Remembering Van Wastell
The late and legendary skateboarder Van Wastell of Ventura, California, died four years ago this month after falling from a hotel window in Berlin at the age of 24. As commemoration Skateboarder magazine published a gallery of some of their favorite shots of Wastell, who was known for his fearlessness, creativity, and hard partying. Skateboarder magazine also remembers that Wastell was “always down for an adventure,” they wrote. Whenever photographer Jonathan Mehring came up with an idea for another one of his now notorious trips to the hinterlands, “Van was always on the list of people he knew would probably be down,” Skateboarder wrote. The photo below is a portrait Mehring took of Wastell. Click here to view the entire gallery. To read the New York Times obituary of Wastell, click here.

Photo courtesy Mehring, Skateboarder

Filmmaker McNamara talks to Snowboarder
As part of Snowboarder magazine‘s continued LensCrafters interview series, they talked to filmmaker Leland McNamara, who Snowboarder calls “one of the best snowboard cinematographers out there today.” McNamara got his start in Bend, Oregon, where he initially moved to attempt to become a professional snowboarder. “I feel we had a really close group of good friends who just wanted to snowboard all the time, and at some point I thought to keep doing what I loved I had to find a way to make a living,” he told Snowboarder. “I was my own harshest critic, and I knew I would never make it as a professional snowboarder in this day and age, so that meant doing something different. I was always into photography, but I wanted to make a movie. So I sold my Nikon SLR and bought a little handycam and made a little movie called ‘Jibs not Jobs.'” The rest, as they say, is history. To read the entire interview, click here.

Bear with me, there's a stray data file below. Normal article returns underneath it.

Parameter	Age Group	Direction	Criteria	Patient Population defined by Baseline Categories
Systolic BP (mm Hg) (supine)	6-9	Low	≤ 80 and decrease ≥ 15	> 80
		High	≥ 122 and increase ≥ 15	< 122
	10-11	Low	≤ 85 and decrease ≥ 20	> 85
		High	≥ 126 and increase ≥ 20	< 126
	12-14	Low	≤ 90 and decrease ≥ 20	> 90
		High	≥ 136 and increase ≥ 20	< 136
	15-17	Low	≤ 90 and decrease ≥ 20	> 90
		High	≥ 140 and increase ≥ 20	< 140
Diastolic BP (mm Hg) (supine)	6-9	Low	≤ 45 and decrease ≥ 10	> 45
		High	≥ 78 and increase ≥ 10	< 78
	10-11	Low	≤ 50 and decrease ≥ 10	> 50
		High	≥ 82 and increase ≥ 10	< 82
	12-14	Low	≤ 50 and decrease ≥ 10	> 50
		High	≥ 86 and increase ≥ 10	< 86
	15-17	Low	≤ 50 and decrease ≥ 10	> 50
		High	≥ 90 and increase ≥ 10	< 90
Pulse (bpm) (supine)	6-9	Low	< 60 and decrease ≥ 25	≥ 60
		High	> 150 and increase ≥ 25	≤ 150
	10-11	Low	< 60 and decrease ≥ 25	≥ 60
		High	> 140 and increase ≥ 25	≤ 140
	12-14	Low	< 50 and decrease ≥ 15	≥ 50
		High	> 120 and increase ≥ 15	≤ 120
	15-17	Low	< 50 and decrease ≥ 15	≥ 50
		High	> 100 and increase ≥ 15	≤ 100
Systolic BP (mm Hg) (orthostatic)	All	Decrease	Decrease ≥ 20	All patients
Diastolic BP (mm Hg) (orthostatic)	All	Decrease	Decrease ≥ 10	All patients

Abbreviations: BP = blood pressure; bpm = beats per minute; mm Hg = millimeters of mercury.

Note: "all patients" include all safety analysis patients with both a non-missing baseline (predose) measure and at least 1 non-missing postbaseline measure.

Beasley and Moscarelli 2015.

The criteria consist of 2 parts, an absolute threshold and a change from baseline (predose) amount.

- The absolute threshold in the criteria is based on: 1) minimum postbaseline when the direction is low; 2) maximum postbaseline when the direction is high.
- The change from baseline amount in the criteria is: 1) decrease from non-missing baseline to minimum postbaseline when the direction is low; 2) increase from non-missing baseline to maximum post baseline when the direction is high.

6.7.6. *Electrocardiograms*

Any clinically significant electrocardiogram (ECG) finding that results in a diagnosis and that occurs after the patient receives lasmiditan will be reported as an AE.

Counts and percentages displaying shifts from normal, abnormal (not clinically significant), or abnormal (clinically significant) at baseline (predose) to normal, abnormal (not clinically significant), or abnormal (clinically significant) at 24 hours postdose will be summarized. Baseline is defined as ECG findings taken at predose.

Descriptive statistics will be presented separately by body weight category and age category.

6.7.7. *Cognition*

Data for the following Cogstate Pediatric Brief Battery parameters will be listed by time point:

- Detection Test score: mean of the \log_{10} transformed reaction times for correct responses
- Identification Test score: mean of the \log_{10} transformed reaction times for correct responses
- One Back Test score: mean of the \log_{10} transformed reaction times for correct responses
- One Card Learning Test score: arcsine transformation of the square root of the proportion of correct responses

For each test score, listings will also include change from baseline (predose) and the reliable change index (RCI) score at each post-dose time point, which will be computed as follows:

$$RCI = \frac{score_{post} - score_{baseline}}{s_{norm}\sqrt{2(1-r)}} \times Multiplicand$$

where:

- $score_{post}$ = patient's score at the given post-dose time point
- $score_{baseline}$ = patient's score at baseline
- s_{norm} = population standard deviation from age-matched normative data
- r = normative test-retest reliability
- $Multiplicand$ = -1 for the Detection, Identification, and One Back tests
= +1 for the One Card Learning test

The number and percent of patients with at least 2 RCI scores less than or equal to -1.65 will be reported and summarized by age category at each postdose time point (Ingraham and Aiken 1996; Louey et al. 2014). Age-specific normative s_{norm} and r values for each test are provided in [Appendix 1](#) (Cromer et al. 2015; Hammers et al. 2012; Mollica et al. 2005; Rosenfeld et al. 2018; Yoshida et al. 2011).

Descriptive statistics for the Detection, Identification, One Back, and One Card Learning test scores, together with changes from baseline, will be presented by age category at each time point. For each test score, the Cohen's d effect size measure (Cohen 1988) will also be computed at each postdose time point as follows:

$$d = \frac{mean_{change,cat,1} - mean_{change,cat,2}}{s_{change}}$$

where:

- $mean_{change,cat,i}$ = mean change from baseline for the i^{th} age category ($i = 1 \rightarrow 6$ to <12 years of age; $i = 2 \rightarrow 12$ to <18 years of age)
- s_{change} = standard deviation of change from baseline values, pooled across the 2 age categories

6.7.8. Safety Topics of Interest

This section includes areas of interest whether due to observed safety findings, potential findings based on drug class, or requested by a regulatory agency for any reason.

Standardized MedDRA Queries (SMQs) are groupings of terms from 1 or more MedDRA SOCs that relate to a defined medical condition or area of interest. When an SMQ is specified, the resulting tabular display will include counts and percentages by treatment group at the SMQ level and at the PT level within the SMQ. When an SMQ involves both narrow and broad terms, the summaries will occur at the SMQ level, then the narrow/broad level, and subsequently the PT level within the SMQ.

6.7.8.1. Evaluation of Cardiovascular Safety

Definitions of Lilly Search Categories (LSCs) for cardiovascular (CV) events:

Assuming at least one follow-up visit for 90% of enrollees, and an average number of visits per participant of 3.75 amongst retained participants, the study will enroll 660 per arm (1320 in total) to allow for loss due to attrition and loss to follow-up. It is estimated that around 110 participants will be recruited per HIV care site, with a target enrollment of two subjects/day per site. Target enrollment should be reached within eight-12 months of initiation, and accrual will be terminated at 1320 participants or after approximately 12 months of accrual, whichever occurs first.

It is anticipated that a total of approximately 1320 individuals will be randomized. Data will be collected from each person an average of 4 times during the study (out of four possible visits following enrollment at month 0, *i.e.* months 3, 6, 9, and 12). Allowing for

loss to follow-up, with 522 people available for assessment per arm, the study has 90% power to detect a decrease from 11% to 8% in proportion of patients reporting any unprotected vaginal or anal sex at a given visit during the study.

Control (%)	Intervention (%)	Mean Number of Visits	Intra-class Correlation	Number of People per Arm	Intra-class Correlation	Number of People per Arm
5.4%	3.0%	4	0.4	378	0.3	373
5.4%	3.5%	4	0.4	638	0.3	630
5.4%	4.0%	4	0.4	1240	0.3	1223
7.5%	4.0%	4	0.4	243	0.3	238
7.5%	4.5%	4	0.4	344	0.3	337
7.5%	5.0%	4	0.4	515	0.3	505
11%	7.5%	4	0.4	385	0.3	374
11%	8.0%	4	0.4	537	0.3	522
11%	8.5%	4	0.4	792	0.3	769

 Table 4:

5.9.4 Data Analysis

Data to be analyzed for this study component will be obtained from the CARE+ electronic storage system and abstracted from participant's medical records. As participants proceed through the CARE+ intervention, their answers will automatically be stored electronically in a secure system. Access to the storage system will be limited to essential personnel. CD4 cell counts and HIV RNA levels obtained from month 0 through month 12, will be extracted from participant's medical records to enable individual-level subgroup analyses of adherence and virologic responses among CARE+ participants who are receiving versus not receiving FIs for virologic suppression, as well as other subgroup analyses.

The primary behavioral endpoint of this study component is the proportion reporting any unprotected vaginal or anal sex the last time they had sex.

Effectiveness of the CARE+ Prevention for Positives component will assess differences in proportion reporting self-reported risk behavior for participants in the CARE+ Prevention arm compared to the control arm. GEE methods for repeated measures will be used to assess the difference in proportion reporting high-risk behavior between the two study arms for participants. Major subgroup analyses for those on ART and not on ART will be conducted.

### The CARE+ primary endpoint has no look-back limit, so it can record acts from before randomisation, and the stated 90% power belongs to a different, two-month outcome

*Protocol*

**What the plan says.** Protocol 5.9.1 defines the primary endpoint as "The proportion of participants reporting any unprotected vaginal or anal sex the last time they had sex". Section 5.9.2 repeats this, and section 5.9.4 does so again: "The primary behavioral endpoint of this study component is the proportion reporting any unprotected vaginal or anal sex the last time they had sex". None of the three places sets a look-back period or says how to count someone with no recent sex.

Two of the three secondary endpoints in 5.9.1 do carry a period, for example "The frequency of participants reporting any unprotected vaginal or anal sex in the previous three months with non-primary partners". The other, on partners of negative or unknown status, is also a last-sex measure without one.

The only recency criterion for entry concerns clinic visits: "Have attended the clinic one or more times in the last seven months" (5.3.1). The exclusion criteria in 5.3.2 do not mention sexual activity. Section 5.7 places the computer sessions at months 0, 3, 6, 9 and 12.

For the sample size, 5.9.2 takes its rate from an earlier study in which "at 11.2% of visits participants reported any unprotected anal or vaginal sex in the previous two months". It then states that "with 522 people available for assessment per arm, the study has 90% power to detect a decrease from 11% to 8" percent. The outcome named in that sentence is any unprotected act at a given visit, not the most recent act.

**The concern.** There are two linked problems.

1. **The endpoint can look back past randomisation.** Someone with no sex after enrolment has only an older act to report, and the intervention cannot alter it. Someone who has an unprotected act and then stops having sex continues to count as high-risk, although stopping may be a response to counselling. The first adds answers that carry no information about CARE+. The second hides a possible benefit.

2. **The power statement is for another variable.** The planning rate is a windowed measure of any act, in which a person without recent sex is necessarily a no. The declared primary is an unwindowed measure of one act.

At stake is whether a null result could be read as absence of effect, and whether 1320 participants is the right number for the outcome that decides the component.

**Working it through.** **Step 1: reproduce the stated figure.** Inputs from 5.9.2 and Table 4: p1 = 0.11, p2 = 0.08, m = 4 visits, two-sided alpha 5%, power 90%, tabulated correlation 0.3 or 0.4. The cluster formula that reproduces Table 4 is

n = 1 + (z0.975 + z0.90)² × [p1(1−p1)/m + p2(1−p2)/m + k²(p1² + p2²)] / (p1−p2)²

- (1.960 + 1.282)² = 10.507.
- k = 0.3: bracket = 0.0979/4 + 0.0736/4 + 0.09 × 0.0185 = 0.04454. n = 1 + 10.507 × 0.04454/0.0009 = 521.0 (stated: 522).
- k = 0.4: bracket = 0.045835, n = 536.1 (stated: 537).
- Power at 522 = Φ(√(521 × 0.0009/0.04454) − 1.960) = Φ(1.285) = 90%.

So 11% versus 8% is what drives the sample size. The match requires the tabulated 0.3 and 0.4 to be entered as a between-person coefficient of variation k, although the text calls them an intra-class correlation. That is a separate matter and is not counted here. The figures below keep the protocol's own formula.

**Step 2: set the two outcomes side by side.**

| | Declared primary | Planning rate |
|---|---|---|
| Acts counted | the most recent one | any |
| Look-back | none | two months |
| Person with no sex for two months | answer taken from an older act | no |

Photo courtesy McNamara, Skateboarder

Build your own kayak
Canoe and Kayak magazine has published their seven-episode series on building your own kayak in its entirety. The series follows a boat-making class put on by John Lockwood of Pygmy Boats in Port Townsend, Washington, which sells kayak kits. “There are literally no skills that are required to build a Pygmy boat,” Lockwood said in the final video. “You don’t have to have any prior woodworking experience. You certainly don’t need to have any boat-building experience.” Test his statement, and your ability to follow directions, by clicking here. Click play to watch the seventh episode below.

Click play to watch the seventh episode